Fable III Review

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Fable III Publisher: Microsoft Games
Developer: Lionhead Studios


Platform: Xbox 360 and PC
Reviewed on Xbox 360

The land of Albion is restless. Her monarch has raped the land, taxed the populace into poverty and pressed children into labor to fill the palace treasury. Brutal oppression and horrific executions have become the norm, and Albion's people are bubbling over with revolutionary sentiment. Only a "Hero" of royal blood has the talent, power and lineage to lead the people in revolution. But after ascending to the throne, will that hero have the courage to make the difficult decisions to save Albion from a threat even greater than its cruel nobility?

Rating:
Kyle Ackerman


The more games from Lionhead Studios I play, the more I've come to think of Lionhead (or perhaps I should attribute this to Executive Producer Peter Molyneux personally) as the studio of unintended consequences. Buried in some of the "innovative" trappings that set Fable III apart from other role-playing games, there's an impressive and entertaining (albeit short) game. It's the innovation that crushes what is good about Fable III, obscuring its shining moments of success. So many things went wrong in Fable III's effort to transform our use of menus, our understanding of in-game relationships and even moral choices that It was a struggle to stay engaged with the actual game.

Flatulence Never Fades


What's an unintended consequence? In previous installments of Fable, if you killed innocents and farted at passers-by, your visage transformed into something demonic and you reeked evil. If you helped the populace and struck heroic poses, you glowed angelic and were worshiped by street-folk. Aside from some minor side-quests, rather than presenting moral quandaries in Fable III, Lionhead Studios presents a world in which state ownership of all property and production is the ultimate good. More on that later, but Fable III's morality has more in common with Marx's partner Engels than it does with the Ten Commandments. Of course, you can still belch.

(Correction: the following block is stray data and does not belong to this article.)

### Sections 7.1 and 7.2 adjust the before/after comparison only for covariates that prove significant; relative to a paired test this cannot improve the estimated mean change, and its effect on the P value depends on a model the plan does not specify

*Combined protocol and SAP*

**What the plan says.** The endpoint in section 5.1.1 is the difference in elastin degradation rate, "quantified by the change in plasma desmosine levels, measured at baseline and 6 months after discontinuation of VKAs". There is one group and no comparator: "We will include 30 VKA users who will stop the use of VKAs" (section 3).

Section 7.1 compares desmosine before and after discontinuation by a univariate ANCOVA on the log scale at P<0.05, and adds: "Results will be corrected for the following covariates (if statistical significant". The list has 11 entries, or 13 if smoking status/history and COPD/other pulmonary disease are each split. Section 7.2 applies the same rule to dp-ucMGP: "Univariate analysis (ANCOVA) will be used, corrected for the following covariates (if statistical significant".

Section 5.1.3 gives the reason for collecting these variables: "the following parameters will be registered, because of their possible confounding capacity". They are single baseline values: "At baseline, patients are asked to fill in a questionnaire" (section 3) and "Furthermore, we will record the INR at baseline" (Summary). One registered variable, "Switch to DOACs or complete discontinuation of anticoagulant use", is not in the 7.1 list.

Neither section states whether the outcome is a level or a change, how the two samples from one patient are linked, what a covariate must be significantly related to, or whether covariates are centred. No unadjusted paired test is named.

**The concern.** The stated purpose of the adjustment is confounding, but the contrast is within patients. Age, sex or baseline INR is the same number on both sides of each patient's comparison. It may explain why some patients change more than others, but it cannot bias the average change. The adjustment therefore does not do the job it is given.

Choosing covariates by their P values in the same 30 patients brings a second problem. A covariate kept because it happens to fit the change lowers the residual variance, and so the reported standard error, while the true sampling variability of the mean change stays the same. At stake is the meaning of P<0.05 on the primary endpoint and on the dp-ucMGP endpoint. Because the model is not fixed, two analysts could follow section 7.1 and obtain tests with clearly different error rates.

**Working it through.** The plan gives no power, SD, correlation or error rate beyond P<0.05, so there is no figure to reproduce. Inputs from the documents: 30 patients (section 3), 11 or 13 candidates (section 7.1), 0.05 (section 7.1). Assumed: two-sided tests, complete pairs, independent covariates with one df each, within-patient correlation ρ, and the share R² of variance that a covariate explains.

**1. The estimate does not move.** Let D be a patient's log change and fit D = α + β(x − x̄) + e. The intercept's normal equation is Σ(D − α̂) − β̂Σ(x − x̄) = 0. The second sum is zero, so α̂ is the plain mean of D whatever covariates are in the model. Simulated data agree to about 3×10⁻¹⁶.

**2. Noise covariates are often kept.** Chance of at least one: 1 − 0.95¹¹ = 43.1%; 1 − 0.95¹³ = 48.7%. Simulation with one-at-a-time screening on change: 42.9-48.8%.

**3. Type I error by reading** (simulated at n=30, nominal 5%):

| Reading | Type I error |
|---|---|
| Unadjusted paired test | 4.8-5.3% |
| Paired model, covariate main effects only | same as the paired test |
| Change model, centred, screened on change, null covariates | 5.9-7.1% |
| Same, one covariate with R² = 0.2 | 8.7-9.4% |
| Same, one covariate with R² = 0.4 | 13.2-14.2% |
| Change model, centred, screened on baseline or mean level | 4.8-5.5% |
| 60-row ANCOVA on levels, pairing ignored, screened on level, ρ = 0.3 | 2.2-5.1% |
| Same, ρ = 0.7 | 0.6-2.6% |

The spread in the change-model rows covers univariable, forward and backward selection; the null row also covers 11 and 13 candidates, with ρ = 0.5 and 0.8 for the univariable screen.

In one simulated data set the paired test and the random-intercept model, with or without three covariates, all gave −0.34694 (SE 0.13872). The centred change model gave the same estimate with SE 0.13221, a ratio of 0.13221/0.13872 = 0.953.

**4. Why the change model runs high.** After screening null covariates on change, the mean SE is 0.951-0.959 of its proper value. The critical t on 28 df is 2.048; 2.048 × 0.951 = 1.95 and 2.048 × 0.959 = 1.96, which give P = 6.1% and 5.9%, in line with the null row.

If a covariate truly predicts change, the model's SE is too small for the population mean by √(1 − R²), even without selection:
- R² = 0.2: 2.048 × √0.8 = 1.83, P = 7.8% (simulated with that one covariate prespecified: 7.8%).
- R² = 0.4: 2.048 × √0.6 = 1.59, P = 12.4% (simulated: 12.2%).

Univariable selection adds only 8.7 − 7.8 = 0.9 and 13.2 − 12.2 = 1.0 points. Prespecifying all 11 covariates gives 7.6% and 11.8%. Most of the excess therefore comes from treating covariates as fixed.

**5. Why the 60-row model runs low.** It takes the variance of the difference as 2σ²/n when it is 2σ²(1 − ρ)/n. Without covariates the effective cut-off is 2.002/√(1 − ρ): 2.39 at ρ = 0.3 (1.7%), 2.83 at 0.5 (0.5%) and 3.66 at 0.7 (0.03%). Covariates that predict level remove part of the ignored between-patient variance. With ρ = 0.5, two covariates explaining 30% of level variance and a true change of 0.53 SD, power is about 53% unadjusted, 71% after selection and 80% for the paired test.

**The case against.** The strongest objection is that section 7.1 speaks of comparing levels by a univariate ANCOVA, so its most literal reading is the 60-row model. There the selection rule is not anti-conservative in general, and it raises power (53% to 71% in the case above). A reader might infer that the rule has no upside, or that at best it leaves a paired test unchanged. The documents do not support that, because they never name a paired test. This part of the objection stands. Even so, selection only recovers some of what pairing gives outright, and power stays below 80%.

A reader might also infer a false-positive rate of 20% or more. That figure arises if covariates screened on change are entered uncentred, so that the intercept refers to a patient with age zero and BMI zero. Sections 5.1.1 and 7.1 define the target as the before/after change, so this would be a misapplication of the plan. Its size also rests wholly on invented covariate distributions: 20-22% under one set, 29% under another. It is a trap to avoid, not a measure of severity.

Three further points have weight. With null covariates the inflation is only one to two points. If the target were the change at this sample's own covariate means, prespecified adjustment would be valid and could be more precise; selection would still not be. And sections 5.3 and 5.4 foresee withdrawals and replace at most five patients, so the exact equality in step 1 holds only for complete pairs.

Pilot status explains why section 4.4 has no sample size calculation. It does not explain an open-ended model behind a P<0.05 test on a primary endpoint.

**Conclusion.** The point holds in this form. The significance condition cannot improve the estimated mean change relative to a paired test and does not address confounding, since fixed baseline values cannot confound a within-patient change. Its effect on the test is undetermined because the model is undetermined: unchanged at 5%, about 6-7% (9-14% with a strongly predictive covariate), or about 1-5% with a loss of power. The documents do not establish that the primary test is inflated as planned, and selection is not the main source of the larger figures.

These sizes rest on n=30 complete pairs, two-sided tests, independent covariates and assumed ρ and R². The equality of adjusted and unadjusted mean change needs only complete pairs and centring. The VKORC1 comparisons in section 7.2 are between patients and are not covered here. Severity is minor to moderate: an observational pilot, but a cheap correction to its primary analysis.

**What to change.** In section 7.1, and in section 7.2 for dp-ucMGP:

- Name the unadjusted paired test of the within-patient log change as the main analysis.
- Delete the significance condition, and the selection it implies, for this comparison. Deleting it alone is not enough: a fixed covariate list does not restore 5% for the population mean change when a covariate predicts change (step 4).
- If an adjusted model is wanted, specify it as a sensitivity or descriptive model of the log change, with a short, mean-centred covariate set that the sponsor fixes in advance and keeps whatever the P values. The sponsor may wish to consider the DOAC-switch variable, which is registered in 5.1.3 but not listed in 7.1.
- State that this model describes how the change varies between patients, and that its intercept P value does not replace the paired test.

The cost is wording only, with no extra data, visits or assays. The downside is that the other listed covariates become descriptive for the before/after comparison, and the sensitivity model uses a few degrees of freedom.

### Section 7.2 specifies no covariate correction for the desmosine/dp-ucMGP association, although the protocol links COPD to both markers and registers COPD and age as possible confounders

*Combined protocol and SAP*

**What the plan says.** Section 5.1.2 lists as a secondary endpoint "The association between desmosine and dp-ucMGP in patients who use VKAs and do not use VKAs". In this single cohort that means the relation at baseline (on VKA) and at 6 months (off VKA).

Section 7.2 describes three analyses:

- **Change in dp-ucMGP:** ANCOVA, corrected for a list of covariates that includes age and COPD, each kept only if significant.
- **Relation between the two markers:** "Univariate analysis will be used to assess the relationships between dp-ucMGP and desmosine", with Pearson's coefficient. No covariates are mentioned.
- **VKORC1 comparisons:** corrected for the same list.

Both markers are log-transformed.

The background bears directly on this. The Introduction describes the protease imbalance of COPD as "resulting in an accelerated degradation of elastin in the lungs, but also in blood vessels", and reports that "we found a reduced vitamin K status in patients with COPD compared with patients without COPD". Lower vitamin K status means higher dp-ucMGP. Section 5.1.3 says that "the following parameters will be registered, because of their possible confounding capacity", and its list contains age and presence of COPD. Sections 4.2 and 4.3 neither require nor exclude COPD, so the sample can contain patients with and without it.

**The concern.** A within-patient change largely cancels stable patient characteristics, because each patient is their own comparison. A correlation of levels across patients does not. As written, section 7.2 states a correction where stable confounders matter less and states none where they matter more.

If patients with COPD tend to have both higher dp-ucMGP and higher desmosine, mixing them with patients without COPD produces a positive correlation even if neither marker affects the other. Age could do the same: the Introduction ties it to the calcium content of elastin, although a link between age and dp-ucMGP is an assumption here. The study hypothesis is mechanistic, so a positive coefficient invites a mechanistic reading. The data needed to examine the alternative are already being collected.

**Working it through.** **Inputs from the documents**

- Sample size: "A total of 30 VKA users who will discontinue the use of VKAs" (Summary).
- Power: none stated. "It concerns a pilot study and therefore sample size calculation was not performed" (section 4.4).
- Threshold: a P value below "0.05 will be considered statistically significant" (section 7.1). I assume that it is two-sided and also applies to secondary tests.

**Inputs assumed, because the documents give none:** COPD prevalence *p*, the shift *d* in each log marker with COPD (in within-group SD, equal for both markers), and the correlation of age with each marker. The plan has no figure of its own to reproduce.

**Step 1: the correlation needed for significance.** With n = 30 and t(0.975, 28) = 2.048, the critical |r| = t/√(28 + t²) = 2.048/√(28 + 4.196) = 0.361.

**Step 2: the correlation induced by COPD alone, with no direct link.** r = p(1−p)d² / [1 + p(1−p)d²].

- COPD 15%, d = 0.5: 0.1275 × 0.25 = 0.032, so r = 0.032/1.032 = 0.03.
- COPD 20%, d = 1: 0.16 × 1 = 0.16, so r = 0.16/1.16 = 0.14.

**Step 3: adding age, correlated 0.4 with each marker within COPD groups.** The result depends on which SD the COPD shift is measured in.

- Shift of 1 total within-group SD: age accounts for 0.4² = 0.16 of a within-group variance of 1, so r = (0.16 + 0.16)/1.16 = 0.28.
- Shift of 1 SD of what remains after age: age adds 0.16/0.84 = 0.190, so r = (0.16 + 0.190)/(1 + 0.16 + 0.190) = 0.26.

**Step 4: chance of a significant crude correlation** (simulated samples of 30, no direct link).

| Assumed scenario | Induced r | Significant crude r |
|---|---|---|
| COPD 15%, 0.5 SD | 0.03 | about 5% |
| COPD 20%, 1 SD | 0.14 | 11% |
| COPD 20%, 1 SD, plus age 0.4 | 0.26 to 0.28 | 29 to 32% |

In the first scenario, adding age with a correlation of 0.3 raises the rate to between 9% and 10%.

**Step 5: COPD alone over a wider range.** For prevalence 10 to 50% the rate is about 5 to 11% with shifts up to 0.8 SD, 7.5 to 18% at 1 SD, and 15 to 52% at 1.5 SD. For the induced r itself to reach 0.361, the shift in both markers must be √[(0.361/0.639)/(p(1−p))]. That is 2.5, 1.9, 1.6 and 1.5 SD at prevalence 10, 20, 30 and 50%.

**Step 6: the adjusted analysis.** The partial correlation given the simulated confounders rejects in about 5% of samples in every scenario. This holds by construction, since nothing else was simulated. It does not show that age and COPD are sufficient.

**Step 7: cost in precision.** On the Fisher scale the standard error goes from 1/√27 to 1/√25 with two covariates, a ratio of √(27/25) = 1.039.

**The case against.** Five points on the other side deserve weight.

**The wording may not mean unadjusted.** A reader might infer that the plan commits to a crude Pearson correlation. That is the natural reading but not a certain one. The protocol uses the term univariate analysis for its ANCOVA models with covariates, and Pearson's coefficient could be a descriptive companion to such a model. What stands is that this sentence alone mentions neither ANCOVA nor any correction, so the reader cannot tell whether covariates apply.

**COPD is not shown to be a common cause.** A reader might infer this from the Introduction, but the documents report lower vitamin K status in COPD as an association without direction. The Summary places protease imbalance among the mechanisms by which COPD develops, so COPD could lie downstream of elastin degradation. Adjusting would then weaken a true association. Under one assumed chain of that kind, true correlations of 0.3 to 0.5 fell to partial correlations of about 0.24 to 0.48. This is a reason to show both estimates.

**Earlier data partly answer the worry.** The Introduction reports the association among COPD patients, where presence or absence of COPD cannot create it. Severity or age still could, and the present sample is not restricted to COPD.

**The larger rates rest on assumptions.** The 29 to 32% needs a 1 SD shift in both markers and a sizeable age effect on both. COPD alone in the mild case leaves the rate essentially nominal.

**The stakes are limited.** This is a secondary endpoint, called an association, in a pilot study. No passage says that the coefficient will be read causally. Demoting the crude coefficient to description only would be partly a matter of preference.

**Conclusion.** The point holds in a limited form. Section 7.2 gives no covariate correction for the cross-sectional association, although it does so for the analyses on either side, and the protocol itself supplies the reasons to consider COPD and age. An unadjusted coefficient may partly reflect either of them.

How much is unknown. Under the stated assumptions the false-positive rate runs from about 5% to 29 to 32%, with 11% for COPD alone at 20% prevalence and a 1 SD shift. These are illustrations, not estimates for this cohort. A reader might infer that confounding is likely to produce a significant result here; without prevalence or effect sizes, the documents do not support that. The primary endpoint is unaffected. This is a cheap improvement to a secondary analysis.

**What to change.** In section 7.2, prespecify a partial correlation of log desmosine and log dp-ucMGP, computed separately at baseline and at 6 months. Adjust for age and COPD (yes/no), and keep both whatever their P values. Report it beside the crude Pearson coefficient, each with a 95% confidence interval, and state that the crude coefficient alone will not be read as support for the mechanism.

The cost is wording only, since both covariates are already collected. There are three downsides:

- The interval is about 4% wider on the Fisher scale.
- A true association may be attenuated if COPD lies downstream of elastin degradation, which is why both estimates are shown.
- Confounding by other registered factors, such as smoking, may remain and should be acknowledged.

Lionhead's effort to simplify Fable III, making it more intuitive and immersive, is noble. Largely, this comes down to using fewer buttons. That's laudable but also makes for fewer player choices. Combat options are shoot, swing a weapon, use magic or evade. That's not so bad, but all choice of expressions from previous games has been winnowed down to do something nice, do something nasty or do something weird. If you're a do-gooder, your first interaction with many townsfolk might be an intimate hug or slow dance. (At least children use a different set of interactions.) It makes most character interactions feel more alien and less intuitive than in previous installments, despite simplifying the controls. That would be fine if I could avoid such interactions, but then I miss out on so much of Fable III that it's not a realistic choice.

"Would You Like A Dog Suit?"


Worse yet, Fable III gets rid of most menus. That sounds like the Holy Grail of role-playing game development, and it would be – if it worked. It doesn't. Instead of hitting a button to pause and go to an array of simple menus, Fable III introduces a central hub called the Sanctuary I have to visit anytime I want to travel around the world of Albion, change weapons, change spells or change the path of the helpful glowing trail that leads me by the nose to complete quests. The Sanctuary is a fully 3D area I could walk around, interact with and explore, but after the first two trips, it was just something that took a lot longer to use than a menu and was clumsier, to boot. To change my quests, I still had to teleport to the sanctuary, walk over to a map table, activate the table, and then press the button to see my quest list. I should point out that the quest list I finally got to was still poorly organized and irritating to use.